The Bible Is History, by Ian Wilson
There are times when the identity of an author makes little or no difference. This is not the case. The author claims to be a liberal sort of Roman Catholic convert, and in this particular case, this identity makes a big difference as to the sort of book this is, in that it is written without the respect and regard for full biblical historicity that a genuine believer would possess, and a certain jesuitical rationalism that seeks to present the strongest case possible for biblical truth, and Catholic tradition, that can be made from the evidence alone without any sort of faith. The author, also unsurprisingly, seeks comfort in ritual and in the heart as opposed to obedience to God’s ways, and outright claims that the Sabbath and Holy Days were created by Ezra from whole cloth long after the times of Moses, as a way of subtly denigrating those who point to the Catholic corruption of the biblical Sabbath. The author’s identity is particularly notable towards the end of the book, where he seeks to defend the importance of various apocryphal works and makes arguments about the controversial shroud of Turn and for the death of Simon Peter in Rome, a city which Peter likely never visited.
In terms of its contents and structure, this book is a chronological account of biblical history, rich in pictures and dry understatement and at least the desire for objectivity, in the sense that it compromises between biblical truth and the minimally verifiable claims of archaeology and extrabiblical textual analysis to present a case for the Bible being valuable as a work of history despite the author’s rather dim view of its divine origin. Clearly this is an author who is behaving as a critical scholar with bogus ideas like the documentary hypothesis and a disbelief in the full claims of scripture. Even so, the author does manage to present plausible reasons and explanations that demonstrate that it does not require faith, but merely rationality, to accept the Bible as being a work of historical veracity, both in the Hebrew and Greek scriptures, once the Bible is properly understood in its subtlety. The author starts in ancient history with a look at the shores of the Black Sea, moves to Canaan and Egypt, examines the various empires that dominated Israel and Judah, and closes with a couple of chapters on the New Testament world. Throughout the book, the author shows himself very critical of popular biblical archaeologists, while entirely ignorant of the work of others, like Kitchen  and Longman whose work is both textually sound and based on a firm grounding of biblical archaeology and history, and of far greater biblical and archaeological fidelity than the author himself can muster up, perhaps the underlying reason for ignoring such sources.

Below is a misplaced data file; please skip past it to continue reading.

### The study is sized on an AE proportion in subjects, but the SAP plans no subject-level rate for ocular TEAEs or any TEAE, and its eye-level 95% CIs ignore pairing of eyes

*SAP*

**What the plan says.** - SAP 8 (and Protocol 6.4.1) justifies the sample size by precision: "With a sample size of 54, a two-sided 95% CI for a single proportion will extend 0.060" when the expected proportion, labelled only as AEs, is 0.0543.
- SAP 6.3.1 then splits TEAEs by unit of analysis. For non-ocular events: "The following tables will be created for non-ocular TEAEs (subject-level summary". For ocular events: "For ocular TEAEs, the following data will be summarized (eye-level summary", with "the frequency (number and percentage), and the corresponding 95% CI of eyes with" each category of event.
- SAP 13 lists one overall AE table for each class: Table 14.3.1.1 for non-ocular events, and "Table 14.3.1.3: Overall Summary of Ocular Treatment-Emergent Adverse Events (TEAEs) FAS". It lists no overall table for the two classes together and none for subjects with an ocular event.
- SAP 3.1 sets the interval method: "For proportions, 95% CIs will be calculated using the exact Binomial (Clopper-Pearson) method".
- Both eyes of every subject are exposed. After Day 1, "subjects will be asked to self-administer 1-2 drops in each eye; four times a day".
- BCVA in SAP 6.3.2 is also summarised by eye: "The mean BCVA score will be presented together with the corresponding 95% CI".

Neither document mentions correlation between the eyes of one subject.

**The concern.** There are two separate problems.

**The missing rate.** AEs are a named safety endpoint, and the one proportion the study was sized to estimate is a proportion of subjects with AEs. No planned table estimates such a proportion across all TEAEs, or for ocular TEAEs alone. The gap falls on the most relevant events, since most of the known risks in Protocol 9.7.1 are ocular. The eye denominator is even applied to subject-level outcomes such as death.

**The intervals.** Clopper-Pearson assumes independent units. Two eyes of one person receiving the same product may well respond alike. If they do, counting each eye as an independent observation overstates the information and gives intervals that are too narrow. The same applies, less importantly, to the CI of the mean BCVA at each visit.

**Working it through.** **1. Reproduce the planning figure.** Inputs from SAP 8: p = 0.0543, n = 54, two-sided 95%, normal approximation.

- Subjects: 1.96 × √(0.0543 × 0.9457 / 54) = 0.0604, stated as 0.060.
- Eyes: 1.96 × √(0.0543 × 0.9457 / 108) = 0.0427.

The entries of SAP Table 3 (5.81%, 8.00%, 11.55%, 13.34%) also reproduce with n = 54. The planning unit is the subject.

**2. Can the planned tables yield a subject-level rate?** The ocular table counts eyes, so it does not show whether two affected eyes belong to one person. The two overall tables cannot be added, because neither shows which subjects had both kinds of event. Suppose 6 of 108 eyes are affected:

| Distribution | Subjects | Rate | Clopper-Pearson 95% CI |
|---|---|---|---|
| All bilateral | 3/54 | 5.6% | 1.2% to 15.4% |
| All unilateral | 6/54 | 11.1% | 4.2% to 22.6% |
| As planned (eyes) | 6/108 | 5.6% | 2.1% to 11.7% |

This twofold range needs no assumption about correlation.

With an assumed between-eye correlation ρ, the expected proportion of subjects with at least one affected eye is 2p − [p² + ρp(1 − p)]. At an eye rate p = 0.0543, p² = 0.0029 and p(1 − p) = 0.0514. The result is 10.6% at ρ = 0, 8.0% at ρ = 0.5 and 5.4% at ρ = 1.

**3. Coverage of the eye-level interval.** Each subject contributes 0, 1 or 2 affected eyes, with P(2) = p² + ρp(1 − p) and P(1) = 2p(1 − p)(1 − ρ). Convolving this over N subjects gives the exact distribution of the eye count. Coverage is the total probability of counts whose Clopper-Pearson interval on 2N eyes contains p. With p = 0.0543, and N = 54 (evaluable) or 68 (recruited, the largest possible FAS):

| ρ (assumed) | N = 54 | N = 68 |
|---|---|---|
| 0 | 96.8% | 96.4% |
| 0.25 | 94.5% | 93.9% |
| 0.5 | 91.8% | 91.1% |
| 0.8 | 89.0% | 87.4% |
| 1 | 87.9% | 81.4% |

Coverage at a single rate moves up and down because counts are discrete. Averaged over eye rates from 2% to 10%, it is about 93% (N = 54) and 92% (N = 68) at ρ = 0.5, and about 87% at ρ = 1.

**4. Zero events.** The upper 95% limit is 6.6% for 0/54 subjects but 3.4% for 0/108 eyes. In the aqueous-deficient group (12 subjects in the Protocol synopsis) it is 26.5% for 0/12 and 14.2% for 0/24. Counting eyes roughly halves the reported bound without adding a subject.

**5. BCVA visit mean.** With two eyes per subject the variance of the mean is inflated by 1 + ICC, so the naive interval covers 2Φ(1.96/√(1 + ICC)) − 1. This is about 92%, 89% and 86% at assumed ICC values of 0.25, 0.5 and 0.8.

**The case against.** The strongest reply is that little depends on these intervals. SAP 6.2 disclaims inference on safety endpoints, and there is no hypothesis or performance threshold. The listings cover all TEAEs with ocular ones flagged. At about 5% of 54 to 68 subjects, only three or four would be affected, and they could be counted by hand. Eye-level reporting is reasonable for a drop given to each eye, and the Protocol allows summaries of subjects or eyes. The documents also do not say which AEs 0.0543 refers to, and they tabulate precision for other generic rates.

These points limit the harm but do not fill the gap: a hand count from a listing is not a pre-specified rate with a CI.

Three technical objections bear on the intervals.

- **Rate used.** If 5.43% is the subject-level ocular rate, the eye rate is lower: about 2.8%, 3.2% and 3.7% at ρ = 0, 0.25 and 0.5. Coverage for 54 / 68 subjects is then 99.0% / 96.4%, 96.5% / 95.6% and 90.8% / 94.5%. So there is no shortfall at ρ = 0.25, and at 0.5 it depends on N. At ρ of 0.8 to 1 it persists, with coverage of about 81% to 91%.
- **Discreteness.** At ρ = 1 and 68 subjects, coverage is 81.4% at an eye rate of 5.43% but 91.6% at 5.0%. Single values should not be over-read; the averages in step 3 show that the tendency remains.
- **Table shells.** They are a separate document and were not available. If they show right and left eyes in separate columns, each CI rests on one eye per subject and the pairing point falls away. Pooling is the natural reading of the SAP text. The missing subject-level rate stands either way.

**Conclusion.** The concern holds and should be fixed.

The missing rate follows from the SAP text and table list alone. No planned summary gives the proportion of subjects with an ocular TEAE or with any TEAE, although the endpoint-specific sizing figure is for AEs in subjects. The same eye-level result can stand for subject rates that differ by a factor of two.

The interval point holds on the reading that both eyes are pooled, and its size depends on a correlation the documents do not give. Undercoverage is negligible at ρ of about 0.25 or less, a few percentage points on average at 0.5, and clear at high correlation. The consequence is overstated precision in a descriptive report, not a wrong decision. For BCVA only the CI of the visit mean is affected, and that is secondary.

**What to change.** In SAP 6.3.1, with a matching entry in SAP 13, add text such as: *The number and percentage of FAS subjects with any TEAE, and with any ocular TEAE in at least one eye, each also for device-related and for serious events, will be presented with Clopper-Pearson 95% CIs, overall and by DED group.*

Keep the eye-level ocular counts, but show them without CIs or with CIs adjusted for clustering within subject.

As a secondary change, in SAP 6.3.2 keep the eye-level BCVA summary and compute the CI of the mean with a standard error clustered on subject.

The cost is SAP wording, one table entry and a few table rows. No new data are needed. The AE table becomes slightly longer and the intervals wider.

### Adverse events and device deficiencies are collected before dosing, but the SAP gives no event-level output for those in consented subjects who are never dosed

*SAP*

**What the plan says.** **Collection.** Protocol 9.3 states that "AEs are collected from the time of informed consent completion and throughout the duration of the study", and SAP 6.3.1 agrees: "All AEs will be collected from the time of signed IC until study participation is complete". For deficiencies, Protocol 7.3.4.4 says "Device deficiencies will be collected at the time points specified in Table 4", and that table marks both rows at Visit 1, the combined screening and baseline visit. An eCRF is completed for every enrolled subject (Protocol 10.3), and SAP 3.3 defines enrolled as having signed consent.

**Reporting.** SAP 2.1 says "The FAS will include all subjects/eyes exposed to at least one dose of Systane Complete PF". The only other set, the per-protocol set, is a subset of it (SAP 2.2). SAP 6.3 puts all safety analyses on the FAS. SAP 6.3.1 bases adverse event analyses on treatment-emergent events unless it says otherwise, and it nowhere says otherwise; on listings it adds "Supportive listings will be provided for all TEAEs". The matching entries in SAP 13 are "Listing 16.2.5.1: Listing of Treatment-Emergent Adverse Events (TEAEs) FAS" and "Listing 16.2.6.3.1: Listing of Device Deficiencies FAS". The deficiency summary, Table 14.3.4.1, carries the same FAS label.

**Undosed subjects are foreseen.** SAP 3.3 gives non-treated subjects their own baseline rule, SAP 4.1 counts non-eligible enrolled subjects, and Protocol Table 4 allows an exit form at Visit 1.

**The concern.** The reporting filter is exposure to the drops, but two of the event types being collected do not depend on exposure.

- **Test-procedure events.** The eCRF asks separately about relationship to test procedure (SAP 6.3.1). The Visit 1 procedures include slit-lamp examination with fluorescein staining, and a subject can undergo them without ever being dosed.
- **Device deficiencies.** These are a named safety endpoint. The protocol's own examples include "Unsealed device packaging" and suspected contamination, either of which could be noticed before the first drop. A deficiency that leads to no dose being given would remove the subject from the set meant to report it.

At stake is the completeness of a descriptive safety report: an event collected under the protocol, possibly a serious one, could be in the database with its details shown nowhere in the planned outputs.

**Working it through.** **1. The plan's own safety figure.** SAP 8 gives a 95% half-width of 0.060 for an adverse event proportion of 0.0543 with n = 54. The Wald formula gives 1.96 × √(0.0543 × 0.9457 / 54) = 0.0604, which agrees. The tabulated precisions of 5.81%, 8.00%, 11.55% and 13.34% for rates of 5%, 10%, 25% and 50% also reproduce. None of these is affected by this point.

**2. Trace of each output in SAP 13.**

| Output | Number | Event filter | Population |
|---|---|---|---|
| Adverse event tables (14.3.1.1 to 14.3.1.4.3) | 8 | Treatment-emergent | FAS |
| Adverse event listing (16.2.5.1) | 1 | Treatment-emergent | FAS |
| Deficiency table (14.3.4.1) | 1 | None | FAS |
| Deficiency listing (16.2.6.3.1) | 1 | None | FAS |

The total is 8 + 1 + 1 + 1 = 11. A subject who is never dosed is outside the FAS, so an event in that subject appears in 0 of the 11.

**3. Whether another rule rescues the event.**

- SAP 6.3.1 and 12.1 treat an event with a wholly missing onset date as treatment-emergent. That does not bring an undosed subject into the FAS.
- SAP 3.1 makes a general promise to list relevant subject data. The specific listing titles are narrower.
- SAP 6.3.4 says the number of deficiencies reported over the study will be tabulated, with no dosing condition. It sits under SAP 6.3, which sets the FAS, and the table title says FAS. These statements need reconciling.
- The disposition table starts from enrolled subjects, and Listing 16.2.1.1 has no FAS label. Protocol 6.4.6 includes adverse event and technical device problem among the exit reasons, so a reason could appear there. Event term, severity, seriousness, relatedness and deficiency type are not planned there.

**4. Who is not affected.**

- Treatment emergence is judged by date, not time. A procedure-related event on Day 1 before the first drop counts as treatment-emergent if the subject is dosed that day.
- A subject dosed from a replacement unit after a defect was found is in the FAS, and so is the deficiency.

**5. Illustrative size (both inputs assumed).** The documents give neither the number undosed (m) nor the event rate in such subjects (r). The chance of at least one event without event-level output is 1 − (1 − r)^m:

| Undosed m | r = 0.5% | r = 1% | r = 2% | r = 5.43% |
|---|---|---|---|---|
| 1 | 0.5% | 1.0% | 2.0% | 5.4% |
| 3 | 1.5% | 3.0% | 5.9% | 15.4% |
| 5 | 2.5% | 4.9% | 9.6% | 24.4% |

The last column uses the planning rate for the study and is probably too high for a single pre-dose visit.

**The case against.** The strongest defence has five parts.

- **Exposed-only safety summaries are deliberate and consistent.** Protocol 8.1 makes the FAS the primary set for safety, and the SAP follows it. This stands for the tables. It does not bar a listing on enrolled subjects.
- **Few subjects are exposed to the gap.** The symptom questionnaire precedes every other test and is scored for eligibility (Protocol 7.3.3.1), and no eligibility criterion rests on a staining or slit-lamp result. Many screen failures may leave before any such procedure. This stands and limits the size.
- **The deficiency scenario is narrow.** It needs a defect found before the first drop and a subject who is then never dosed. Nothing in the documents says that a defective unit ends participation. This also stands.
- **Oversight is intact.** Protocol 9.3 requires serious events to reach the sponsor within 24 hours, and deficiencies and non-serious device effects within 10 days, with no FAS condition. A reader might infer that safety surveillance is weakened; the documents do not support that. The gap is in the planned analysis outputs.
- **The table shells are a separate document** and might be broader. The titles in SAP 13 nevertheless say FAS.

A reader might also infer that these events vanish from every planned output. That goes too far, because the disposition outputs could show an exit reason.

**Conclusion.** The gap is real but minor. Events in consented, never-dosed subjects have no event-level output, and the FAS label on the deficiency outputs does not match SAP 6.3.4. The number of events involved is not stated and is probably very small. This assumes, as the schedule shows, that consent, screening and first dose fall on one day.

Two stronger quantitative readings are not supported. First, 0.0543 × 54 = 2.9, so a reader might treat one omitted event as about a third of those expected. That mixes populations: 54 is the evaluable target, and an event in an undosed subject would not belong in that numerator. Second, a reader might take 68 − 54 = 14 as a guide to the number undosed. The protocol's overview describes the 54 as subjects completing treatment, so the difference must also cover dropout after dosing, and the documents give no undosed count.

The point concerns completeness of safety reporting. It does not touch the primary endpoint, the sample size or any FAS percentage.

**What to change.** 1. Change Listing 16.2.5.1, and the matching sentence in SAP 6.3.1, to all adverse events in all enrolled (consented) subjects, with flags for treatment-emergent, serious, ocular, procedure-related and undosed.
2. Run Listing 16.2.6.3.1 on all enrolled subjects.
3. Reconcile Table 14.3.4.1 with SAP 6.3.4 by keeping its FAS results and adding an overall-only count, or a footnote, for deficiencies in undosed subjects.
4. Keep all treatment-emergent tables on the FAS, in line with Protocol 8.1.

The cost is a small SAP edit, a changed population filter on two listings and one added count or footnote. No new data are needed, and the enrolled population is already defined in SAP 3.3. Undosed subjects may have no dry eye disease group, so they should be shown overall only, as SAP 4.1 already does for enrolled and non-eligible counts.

So, who is this book written for, and does it meet its goals? Let me state clearly and unambiguously that this book is not written for a believer in the Bible and in what it says, as such a person is likely to be extremely offended by the author’s cavalier view of the biblical corpus of law and the fact that He views the dubious shroud of Turin and theories of the Ark of the Covenant being moved first to Elephantine and then to Ethiopia with more respect than he views the biblical Sabbath and Holy Days. Nor is the book likely to please Jewish audiences, as it speaks authoritatively about the historical veracity of Jesus Christ and the apostles in a reasoned argument that many apologists would be proud of . When considered as a whole, this book may be viewed as an attempt to bridge the gap to an acceptance of a specifically Catholic view of tradition and history for an audience which is already prone to accept the claims of critical scholars of the Bible and secular-minded biblical archaeologists who are only willing to accept the Word of God where it can be supported by external evidence, but who are not so opposed to the Bible as to consider it without value. It is in that light that the title of the book takes on a great deal of importance: to the author, the Bible is not the inspired word of God, but the Bible is history. And somehow that is supposed to be good enough for the author, and those he writes to.
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